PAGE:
Article Information

Authors:
Isihaka J. Haji1,2
Imna Malele3
Boniface Namangala2

Affiliations:
1Department of Economic and Productive Sectors, Regional Commissioner’s Office, Tanzania

2Department of Paraclinical Studies, University of Zambia, Zambia

3Tsetse and Trypanosomosis Research Institute, Tanga, Tanzania

Correspondence to:
Boniface Namangala

Postal address:
PO Box 32379, Lusaka 10101, Zambia

Dates:
Received: 06 July 2014
Accepted: 22 Aug. 2014
Published: 13 Nov. 2014

How to cite this article:
Haji, I.J., Malele, I. & Namangala, B., 2014, ‘Occurrence of haemoparasites in cattle in Monduli district, northern Tanzania’, Onderstepoort Journal of Veterinary Research 81(1), Art. #843, 4 pages. http://dx.doi.org/10.4102/
ojvr.v81i1.843

Copyright Notice:
© 2014. The Authors. Licensee: AOSIS OpenJournals.

This is an Open Access article distributed under the terms of the Creative Commons Attribution License, which permits unrestricted use, distribution, and reproduction in any medium, provided the original work is properly cited.
Occurrence of haemoparasites in cattle in Monduli district, northern Tanzania
In This Original Research...
Open Access
Abstract
Communication
Ethical considerations
Conclusion
Acknowledgements
   • Competing interests
   • Authors’ contributions
References
Abstract

Haemoparasite infections are among the most economically important cattle diseases in sub-Saharan Africa. The present study investigated the occurrence of haemoparasites in 295 indigenous cattle from five villages (Mswakini, Lake Manyara, Naitolia, Makuyuni and Nanja) of the Monduli district, a wildlife-domestic animal-human interface area in northern Tanzania. The data showed that the overall occurrence of haemoparasites in the sampled cattle was 12.5% (95% CI: 8.7% – 16.3%), involving single and mixed infections with Theileria parva, Anaplasma marginale, Babesia bovis, Trypanosoma vivax and Trypanosoma brucei. The highest haemoparasite occurrence was recorded in Lake Manyara (18.3%; 95% CI: 8.5% – 28.1%), and the lowest was recorded in Nanja (6.5%; 95% CI: 0.4% – 12.6%). This preliminary study, furthermore, provided evidence of the possible arthropod vectors (ticks and tsetse flies) that may be involved in the transmission of haemoparasites to cattle in the Monduli district. It is envisaged that this survey will stimulate more studies to determine the prevalence of haemoparasites in livestock by using more sensitive molecular techniques.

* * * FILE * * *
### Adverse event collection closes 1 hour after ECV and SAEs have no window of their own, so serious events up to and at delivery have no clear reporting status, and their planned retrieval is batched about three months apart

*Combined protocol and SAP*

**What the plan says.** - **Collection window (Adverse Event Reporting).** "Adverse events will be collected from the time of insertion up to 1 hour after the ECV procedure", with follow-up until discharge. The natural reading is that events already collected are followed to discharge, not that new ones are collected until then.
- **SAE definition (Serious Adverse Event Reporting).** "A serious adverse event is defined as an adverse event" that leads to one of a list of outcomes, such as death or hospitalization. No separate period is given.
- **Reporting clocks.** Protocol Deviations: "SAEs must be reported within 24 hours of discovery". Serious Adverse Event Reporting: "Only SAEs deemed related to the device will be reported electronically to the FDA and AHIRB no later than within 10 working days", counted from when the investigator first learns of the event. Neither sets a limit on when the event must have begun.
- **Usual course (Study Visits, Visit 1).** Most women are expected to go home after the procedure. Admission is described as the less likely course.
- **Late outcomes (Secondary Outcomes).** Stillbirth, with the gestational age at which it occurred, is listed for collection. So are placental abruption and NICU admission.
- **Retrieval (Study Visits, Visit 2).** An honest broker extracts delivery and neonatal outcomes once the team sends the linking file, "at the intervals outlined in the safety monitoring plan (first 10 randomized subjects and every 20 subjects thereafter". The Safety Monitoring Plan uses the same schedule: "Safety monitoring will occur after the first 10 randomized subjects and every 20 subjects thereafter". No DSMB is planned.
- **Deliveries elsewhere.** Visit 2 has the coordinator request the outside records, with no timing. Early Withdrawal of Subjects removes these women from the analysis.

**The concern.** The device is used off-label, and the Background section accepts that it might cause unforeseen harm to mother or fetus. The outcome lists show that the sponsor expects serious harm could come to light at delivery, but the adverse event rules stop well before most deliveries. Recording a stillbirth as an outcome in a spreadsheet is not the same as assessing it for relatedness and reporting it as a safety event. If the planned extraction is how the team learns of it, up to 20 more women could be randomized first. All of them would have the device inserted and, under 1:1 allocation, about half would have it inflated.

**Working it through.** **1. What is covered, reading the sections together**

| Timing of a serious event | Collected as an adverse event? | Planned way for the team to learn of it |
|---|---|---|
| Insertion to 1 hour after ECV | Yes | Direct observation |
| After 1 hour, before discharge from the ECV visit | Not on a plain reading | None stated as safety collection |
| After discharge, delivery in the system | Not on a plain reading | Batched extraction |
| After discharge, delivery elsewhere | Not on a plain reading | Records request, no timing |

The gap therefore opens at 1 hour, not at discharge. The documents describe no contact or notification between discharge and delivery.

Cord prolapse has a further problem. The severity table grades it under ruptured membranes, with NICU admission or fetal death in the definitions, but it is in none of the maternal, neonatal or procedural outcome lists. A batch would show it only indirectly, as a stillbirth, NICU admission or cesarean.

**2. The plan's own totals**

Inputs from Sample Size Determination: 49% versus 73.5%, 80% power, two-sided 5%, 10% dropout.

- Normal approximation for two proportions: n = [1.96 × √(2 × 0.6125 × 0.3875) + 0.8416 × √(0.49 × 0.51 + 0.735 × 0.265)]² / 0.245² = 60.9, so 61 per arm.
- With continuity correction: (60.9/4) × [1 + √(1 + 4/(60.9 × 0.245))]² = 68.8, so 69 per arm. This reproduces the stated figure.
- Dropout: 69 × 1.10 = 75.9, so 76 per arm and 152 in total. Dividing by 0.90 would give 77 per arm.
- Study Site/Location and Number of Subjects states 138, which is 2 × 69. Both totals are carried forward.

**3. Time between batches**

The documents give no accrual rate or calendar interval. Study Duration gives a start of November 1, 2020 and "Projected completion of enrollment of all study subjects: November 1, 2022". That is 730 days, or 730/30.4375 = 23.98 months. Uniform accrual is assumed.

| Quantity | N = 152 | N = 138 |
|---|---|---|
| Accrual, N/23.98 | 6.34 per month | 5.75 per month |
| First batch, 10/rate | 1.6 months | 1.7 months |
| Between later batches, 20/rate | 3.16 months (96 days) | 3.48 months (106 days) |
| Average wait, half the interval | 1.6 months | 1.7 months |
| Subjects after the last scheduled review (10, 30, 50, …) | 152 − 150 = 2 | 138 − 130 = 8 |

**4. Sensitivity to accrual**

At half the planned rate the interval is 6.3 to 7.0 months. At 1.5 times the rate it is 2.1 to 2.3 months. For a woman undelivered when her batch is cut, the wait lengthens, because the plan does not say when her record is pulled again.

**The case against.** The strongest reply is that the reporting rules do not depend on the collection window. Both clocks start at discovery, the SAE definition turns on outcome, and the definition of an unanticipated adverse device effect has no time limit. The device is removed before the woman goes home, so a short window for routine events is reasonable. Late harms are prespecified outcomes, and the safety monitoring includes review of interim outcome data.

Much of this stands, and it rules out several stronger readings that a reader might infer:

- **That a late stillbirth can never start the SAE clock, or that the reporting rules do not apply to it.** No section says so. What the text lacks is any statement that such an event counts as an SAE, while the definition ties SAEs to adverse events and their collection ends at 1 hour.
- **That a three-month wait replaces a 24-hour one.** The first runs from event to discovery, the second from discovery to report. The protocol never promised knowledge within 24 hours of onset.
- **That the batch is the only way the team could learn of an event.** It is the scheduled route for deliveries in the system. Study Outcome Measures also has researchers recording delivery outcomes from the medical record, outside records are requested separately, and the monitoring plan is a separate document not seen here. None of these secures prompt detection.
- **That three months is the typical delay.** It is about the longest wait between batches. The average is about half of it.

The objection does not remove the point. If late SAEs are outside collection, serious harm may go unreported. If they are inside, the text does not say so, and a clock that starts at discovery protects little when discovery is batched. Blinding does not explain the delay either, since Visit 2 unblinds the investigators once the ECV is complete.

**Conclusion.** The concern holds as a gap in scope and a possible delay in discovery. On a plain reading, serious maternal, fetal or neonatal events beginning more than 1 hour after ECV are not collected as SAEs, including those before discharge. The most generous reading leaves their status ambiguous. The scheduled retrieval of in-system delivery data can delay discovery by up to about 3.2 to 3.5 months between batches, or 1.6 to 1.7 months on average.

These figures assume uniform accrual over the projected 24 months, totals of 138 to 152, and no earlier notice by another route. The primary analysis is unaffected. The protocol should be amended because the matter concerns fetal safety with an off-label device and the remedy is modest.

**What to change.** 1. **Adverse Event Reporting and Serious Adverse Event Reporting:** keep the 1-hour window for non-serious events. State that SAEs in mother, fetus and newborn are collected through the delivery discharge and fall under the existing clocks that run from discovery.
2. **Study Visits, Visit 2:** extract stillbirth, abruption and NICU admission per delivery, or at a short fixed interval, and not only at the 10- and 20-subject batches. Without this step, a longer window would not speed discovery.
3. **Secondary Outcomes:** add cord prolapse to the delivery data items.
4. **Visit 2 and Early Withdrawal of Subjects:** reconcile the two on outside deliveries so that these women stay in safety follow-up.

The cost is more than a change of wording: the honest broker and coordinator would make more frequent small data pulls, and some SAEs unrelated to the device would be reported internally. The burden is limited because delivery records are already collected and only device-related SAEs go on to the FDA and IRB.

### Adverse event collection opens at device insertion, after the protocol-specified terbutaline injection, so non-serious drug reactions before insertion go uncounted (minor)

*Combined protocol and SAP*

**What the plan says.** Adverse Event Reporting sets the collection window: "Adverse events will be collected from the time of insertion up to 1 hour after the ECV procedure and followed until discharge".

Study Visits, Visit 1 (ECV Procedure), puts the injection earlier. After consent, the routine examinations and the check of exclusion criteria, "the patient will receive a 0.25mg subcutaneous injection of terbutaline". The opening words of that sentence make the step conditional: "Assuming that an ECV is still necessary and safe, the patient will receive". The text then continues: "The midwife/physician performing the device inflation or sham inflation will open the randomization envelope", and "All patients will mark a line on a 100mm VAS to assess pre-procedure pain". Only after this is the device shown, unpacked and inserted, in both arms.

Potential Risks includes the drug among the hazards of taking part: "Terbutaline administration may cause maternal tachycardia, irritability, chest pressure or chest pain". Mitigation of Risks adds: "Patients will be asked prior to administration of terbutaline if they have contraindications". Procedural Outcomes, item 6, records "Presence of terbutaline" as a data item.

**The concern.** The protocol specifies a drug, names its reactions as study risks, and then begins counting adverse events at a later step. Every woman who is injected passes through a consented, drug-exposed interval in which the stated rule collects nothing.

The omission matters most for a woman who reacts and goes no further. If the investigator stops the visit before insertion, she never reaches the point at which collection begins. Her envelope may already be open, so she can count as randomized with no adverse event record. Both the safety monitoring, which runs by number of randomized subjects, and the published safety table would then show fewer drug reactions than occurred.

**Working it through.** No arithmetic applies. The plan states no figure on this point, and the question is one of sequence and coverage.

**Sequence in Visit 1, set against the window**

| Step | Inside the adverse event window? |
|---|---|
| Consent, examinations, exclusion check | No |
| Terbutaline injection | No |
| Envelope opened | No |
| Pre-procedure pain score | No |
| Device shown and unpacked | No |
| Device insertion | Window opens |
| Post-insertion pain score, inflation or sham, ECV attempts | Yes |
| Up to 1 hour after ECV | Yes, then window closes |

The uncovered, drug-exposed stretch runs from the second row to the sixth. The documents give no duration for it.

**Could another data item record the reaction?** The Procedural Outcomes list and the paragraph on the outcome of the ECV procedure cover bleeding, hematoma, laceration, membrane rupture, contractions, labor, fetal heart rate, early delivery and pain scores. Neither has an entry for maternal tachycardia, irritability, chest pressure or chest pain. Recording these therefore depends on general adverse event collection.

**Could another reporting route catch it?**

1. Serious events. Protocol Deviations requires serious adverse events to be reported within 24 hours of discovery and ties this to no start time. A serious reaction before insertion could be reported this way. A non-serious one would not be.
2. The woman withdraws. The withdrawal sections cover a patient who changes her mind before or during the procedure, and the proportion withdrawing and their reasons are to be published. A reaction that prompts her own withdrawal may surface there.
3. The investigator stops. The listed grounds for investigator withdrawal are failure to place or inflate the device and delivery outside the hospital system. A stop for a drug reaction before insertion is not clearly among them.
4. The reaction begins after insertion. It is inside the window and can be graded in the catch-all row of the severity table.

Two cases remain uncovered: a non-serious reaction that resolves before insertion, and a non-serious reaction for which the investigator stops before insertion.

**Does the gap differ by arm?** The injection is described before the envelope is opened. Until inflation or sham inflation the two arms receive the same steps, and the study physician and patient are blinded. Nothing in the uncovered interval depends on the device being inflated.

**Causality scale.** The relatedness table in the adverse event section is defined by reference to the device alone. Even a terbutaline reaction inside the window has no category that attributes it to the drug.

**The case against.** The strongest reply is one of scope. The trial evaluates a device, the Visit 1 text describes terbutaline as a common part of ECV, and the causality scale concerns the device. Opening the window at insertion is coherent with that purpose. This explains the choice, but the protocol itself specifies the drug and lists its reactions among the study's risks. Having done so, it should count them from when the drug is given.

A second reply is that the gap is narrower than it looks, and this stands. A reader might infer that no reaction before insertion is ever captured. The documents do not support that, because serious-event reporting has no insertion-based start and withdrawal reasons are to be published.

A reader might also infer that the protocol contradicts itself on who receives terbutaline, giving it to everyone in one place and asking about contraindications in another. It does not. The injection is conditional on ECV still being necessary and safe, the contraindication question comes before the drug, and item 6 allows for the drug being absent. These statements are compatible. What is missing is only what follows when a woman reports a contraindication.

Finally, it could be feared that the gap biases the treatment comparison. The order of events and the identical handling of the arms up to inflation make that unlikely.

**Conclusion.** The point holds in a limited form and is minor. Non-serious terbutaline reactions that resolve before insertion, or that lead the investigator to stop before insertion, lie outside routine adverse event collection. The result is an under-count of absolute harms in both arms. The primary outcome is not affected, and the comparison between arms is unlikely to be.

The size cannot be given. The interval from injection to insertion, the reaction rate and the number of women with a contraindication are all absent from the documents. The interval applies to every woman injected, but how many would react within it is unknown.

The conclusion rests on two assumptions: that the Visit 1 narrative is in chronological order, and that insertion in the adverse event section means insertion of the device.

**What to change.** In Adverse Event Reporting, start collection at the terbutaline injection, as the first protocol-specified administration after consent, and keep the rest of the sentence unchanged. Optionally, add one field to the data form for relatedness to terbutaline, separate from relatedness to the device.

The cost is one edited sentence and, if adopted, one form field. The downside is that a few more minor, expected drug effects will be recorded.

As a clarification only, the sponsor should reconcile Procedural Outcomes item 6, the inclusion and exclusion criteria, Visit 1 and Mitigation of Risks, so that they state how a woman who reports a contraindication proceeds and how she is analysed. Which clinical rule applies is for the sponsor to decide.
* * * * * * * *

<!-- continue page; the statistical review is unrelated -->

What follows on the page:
Communication

In sub-Saharan Africa, ticks are the most important ectoparasites involved in the transmission of numerous haemoparasite infections such as theileriosis, babesiosis, anaplasmosis and rickettsiosis (Gitau et al. 1997; Makala et al. 2003; Swai et al. 2007). In addition, the haematophagous ticks that contribute to cattle anaemia cause physical damage to the hide and the resultant wounds make the animals susceptible to myiasis (Snelson 1995). Tsetse flies are the second most important vectors; they are mainly involved in the transmission of bovine trypanosomosis (Laohasinnarong et al. 2011). Such haemoparasite infections are also an impediment to the introduction of more productive exotic cattle breeds (Makala et al. 2003). The Zebu cattle (Bos indicus) are more resistant than the exotic breeds (Bos taurus) against both the haemoparasites and the arthropod vector (Jongejan et al. 1988). Although haemoparasites may be more accurately diagnosed by the more sensitive molecular techniques such as polymerase chain reaction (PCR) and loop-mediated isothermal amplification (LAMP) or by serology, microscopy remains the most reliable, available and affordable test in the resource-imited endemic areas such as Tanzania (Mitashi et al. 2012).